Finish that stroke well and set yourself up for success! And if you need more technique tips, come visit our rowing class on M, W, or F mornings at 8:30am.
Shakira would have been a great rower, I just know it. Girl can swing some hips and that’s exactly what you need to do to get power out of your rowing stroke. If you’ve taken my class, you’ll often her me say, “Position yourself from 11-1”. Of course, I’m talking about back angle at the catch and finish of each stroke. I see people working harder than a one legged man in a butt kicking contest, but they sacrifice power because they don’t use their hips efficiently during the drive of the stroke, or prepare well for the next stroke.
Think about a deadlift for a second. At the bottom, shoulders are in front of the bar and back angle is set. As you bring the bar up your shins, you maintain that back angle until the knees, and then you use your hips to open up and finish the pull. On the way down, you close (flex) your hips until the bar hits your knees, then you lower with the legs. The same goes with the rowing stroke. At the catch, your back angle is in a closed position with shoulders in front of hips. As you draw back with the handle, you maintain a somewhat closed back angle, pushing hard with the legs, until the handle crosses the knee at which time you swing your hips open and finish the stroke with your arms. As you recover back toward the flywheel, you close your hips and after the handle crosses the knee, you bend your knees and glide into the catch.
If you don’t close those hips, you’ll never get the power you need for the next stroke. And that would be dumb. Your hips don’t lie and neither does the monitor, so harness that hip power by setting your back angle. You’ll be rewarded with effortless meters.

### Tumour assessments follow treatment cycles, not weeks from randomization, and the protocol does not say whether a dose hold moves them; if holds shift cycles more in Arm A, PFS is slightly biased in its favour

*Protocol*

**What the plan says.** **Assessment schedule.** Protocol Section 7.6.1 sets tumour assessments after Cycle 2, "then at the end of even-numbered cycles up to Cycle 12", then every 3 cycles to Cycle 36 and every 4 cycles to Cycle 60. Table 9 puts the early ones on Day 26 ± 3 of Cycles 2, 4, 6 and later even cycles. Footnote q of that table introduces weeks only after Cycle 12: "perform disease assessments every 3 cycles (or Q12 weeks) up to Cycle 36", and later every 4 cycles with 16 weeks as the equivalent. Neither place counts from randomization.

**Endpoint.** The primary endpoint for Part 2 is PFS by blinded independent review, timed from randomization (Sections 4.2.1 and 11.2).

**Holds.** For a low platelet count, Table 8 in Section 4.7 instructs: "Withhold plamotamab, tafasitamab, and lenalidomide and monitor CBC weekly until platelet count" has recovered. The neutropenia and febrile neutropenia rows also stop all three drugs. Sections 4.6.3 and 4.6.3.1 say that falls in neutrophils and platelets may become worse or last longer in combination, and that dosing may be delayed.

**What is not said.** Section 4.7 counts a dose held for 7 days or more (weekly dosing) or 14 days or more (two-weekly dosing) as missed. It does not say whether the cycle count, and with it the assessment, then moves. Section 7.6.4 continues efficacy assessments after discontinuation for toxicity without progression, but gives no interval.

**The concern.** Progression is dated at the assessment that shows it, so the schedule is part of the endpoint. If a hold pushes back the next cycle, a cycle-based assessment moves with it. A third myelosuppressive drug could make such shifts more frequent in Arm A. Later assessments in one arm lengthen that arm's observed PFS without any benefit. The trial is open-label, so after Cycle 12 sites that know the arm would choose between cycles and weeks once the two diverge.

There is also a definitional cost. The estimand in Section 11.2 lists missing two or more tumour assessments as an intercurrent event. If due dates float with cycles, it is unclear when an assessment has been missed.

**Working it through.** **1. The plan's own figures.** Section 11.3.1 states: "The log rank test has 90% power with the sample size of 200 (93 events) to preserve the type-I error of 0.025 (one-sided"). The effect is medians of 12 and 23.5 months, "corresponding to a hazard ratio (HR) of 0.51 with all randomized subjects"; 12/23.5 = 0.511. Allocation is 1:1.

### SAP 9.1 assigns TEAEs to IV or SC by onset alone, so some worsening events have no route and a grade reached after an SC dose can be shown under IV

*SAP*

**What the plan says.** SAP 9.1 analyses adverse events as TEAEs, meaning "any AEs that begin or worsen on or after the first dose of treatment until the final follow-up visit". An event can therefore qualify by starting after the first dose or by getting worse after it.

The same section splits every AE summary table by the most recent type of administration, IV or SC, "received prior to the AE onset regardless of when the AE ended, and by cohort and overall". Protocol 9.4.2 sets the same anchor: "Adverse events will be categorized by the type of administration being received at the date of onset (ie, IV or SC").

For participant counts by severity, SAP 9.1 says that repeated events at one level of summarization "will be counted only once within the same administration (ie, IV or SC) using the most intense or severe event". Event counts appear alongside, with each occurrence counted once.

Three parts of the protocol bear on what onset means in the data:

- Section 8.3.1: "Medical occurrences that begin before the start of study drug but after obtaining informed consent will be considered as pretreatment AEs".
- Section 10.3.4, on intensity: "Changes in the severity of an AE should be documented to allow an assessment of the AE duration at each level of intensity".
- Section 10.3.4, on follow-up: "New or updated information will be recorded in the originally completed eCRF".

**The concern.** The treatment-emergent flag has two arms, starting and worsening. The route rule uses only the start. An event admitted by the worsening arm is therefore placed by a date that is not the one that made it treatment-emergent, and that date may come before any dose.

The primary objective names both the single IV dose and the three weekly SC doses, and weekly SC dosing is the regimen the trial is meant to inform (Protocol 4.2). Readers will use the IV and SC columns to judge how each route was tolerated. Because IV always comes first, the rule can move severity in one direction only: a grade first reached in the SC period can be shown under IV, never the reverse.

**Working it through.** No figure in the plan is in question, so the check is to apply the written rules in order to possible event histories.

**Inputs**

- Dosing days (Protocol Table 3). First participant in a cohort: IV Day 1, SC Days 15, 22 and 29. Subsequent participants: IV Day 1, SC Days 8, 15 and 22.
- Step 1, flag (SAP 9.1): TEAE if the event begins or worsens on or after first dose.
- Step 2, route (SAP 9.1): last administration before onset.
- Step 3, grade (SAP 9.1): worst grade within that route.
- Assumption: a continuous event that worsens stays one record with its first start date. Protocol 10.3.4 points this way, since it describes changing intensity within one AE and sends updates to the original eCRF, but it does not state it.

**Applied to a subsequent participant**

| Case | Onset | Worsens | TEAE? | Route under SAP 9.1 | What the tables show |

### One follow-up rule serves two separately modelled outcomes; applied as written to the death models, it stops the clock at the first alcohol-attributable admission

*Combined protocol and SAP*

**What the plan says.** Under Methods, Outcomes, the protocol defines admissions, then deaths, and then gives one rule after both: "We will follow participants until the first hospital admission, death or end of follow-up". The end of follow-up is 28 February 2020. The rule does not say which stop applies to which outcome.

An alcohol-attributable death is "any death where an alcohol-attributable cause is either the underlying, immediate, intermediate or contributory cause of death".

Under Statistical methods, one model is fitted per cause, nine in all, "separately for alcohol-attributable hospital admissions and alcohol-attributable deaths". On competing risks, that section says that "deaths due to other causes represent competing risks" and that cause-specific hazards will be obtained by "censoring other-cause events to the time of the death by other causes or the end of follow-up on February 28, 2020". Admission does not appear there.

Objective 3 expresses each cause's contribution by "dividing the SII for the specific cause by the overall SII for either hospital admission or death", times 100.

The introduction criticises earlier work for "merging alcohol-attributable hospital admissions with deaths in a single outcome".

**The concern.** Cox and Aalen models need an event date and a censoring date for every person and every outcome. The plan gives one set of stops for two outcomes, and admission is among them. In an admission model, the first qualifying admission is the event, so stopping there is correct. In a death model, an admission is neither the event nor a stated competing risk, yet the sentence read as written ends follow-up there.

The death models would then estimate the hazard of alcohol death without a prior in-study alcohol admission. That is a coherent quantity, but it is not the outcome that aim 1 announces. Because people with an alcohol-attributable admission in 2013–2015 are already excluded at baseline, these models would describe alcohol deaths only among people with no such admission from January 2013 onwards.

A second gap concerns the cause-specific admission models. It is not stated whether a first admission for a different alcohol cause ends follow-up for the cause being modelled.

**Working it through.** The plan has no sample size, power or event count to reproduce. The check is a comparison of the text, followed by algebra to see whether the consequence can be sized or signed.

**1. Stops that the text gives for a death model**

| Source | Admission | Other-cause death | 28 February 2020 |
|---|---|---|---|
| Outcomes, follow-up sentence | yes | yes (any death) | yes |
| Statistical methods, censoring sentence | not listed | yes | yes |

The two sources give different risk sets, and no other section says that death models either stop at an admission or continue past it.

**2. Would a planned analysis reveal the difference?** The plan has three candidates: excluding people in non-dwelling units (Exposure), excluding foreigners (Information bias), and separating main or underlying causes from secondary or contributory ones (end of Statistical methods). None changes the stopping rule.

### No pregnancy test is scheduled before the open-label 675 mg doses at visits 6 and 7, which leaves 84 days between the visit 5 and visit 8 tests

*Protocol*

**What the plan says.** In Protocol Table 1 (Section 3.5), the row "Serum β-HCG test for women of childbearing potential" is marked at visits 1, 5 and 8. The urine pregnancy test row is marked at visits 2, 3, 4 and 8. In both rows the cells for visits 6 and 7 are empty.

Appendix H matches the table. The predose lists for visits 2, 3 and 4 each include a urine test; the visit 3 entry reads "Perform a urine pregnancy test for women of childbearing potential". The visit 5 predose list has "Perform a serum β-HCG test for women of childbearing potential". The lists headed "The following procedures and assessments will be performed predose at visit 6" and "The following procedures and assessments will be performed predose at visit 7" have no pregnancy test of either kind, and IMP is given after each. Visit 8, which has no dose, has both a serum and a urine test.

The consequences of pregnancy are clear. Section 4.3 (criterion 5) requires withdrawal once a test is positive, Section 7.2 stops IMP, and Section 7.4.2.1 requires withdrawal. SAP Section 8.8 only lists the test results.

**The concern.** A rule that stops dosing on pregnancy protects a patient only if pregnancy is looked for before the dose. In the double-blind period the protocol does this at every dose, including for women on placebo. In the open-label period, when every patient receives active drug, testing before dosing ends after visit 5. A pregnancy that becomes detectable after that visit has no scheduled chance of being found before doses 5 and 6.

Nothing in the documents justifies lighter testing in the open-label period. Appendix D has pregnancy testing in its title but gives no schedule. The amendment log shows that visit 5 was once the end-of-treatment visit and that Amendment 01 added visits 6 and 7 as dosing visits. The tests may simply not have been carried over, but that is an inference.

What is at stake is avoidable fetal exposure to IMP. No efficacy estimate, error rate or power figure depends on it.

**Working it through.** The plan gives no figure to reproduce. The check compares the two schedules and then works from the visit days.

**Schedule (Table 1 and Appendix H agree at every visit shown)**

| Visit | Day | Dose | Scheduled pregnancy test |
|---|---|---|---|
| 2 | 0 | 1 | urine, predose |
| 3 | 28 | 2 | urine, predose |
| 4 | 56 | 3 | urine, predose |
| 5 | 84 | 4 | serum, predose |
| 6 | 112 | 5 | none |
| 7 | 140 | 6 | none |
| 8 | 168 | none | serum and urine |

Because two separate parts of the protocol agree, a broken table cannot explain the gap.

Have you ever tried to pat your head and rub your tummy? You have to really think about it to do the movements distinctly. With practice and focus, you can get it right, but often, it just turns into a
big, uncoordinated mess. That’s how I see the preparation phase of the recovery on the rowing stroke. Having fast hands and setting your back angle is like patting your head, and keeping your seat still and patient while you do your upper body business is like rubbing your tummy. It takes a bit of coordination to get the movements just right before you glide into the catch.
After you finish the drive, it is key to redirect the hands and the back angle toward the flywheel BEFORE you release the seat. It’s so easy to rush back into the catch and lump the distinctive movements of the recovery of “arms, back, and legs” into one big simultaneous movement. It takes practice and patience to hold that seat in place a split second longer so you can finish your upper body business in the right order.
I like to tell my rowers to “finish their business before they move the seat” so they can be prepared early as they approach the catch for the next stroke. If you have unfinished business coming in (knees bent before anything else happens or bending knees at the same time as you redirect your arms and back) you will not be prepared at the catch. And that means you lose power, control and efficiency. Ain’t nobody got time for that.
Discipline yourself to take your time on the recovery and prepare well. No “unfinished business”. You might find out that rowing just got a little easier.
WATCH THIS VIDEO FOR A VISUAL:
Thanks for stopping by! Info here will help guide you on the path to better health. I'll share my passion about health, fitness, nutrition, and finding safer personal care products as well as cooking, gardening, and raising chickens. You want it, I got it. ~ Leeny